Credit conditions may also be improving. A net 13.2 percent of banks surveyed by the Fed in January reported that they tightened standards on prime mortgage loans in the fourth quarter, the smallest percentage since the central bank began tallying such data three years ago.

“This is an important step in the right direction,” Peter Hooper, chief economist at Deutsche Bank Securities in New York, and his colleagues wrote in a report to clients last month.

Mortgage originations for the purchase of a home will rise to $745 billion this year and $822 billion next year, the highest since 2008, from $740 billion in 2009, according to forecasts from the Washington-based Mortgage Bankers Association.

More Affordable

Falling home prices and low mortgage rates have made homes more affordable. The median price was $164,700 in January, matching the year-ago level, which was the lowest since May 2002, according to the Realtors’ association. The trade group will report February housing data next week.

The average rate for a 30-year fixed mortgage was 4.95 percent last week, up from a record-low 4.71 percent in December, according to Freddie Mac, the McLean, Virginia-based mortgage buyer.

The average household had 177.8 percent of the income needed to purchase a property in January, the highest since a record 184 percent in April 2009, when mortgage rates tumbled to 4.78 percent, according to data from the Realtors’ association.

First Hurdle

The housing market’s first hurdle comes at the end of this month, when the Fed completes its program to purchase $1.25 trillion of mortgage-backed securities and about $175 billion of housing-agency debt.

The move probably won’t have much impact, said Mahesh Swaminathan, a mortgage strategist at Credit Suisse Holdings USA in New York. Private demand will replace the central bank, keeping down the spread at which mortgage-backed securities trade to 10-year Treasury notes, he said. The spread on Friday was about 60 basis points.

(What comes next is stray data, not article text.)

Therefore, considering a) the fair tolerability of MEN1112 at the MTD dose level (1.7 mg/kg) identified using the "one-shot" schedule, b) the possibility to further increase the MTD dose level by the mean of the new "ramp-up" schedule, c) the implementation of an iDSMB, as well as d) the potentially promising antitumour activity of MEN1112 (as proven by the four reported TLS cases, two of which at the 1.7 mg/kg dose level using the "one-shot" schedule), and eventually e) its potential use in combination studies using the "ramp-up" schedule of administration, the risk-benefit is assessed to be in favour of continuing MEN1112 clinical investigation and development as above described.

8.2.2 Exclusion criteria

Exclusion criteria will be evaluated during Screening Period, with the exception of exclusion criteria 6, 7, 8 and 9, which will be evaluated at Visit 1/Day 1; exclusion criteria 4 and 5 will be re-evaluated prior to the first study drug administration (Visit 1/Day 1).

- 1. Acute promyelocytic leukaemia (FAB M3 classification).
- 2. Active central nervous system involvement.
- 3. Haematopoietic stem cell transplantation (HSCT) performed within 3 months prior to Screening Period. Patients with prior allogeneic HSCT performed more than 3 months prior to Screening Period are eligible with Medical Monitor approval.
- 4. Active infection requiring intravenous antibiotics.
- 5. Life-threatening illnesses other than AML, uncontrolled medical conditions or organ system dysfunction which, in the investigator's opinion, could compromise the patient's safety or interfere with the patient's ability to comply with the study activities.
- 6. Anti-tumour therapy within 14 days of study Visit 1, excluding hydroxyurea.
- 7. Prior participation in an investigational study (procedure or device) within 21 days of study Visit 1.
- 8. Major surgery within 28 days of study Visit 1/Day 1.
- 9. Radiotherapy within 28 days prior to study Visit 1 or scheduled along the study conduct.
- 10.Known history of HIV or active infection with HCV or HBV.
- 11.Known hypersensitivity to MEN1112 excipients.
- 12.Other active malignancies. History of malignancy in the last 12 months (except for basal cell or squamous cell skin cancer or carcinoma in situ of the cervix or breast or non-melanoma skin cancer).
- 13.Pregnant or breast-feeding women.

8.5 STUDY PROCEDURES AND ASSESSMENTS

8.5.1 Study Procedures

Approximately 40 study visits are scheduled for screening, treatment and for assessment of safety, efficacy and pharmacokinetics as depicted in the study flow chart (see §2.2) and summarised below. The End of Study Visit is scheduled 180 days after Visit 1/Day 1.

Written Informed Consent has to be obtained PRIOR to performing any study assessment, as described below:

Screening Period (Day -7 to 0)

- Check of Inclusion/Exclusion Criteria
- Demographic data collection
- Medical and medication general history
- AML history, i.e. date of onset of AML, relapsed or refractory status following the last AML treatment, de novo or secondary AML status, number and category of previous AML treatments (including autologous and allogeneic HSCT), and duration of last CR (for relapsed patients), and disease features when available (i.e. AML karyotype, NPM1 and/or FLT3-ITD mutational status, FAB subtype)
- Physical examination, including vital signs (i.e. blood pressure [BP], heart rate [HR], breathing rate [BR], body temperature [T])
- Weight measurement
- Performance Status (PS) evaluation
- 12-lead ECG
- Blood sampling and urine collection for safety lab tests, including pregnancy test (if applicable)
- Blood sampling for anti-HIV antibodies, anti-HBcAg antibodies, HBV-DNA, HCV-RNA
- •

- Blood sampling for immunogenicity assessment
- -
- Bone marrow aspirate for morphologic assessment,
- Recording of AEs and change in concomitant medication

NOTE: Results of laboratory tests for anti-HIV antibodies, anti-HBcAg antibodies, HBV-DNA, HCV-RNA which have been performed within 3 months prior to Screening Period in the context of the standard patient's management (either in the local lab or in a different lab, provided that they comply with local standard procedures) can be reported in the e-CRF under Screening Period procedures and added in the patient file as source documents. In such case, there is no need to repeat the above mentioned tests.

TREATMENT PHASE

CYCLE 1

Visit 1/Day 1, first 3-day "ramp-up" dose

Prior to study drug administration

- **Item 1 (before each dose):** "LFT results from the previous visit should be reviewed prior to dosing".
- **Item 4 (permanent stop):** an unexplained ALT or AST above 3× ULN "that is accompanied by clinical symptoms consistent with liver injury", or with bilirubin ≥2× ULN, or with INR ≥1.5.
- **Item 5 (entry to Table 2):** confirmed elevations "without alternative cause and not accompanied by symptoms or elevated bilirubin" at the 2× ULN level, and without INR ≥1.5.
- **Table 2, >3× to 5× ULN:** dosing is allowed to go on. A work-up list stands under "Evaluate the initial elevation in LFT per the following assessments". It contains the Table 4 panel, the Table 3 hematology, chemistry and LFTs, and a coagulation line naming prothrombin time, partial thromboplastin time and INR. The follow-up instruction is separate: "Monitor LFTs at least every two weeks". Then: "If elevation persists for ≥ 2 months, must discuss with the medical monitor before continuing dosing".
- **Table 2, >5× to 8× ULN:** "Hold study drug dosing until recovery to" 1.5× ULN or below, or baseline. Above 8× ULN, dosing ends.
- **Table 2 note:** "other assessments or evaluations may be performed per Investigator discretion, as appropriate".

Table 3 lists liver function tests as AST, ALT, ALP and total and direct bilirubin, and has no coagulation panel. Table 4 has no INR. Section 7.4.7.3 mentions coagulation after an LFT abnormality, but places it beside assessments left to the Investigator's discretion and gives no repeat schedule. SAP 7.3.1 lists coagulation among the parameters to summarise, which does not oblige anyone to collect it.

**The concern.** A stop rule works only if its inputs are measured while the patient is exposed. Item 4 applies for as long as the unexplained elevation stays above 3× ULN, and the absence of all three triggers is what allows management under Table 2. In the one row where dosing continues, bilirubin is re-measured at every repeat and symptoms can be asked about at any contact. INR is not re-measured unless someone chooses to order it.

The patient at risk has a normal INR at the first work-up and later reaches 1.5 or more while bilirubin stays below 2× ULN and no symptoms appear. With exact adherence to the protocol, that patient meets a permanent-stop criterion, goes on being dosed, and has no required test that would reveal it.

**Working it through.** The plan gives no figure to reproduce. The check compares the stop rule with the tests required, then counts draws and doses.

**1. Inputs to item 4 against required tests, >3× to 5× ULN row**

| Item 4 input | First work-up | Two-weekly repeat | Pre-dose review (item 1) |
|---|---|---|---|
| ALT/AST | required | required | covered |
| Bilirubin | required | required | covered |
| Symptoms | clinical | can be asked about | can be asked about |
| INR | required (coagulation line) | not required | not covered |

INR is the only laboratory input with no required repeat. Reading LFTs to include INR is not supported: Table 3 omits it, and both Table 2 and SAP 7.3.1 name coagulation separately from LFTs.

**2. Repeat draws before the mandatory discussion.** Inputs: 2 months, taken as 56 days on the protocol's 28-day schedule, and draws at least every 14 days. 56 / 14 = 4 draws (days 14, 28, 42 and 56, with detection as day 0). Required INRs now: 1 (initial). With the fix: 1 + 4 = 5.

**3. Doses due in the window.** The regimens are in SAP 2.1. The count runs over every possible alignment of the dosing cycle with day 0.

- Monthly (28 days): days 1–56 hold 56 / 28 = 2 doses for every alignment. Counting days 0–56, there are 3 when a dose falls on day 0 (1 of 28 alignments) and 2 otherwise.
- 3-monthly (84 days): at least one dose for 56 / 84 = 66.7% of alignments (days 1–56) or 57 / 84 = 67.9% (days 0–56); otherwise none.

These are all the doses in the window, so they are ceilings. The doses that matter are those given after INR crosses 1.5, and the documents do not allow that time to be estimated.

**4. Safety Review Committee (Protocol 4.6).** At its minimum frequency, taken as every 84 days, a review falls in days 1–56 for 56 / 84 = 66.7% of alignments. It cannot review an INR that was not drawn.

“We don’t anticipate a massive widening of spreads once the Fed stops buying,” he said. “It will be a few basis points here and there.”

As a result, he sees mortgage rates remaining “about where they are now.”

Much of the private buying will come from money managers who are underweight mortgage-backed securities in their portfolios relative to their benchmarks, said Ajay Rajadhyaksha, managing director of Barclays Capital in New York, who sees spreads rising about 15 basis points in the second quarter.

Next Obstacle

Once the Fed completes its purchases, the next obstacle for the market is the expiration of the tax credit for first-time home buyers. The original credit helped boost existing-home sales by 4.9 percent to 5.16 million in 2009, the first increase since 2005, according to the Realtors’ association. The credit, which was slated to end on Nov. 30, was expanded and extended through April.

The Fed’s Beige Book business survey released March 3 found that some contacts in the housing industry are “apprehensive about future sales” of homes once the credit expires, even though the extension hasn’t helped as much as the initial incentive.

“A lot of people moved up their purchases to meet the original deadline and that used up a lot of the pool of potential buyers,” IHS Global’s Newport said.

The credit of as much as $8,000 stimulated only 180,000 extra sales from December to April, said Crowe of the home- builders’ association.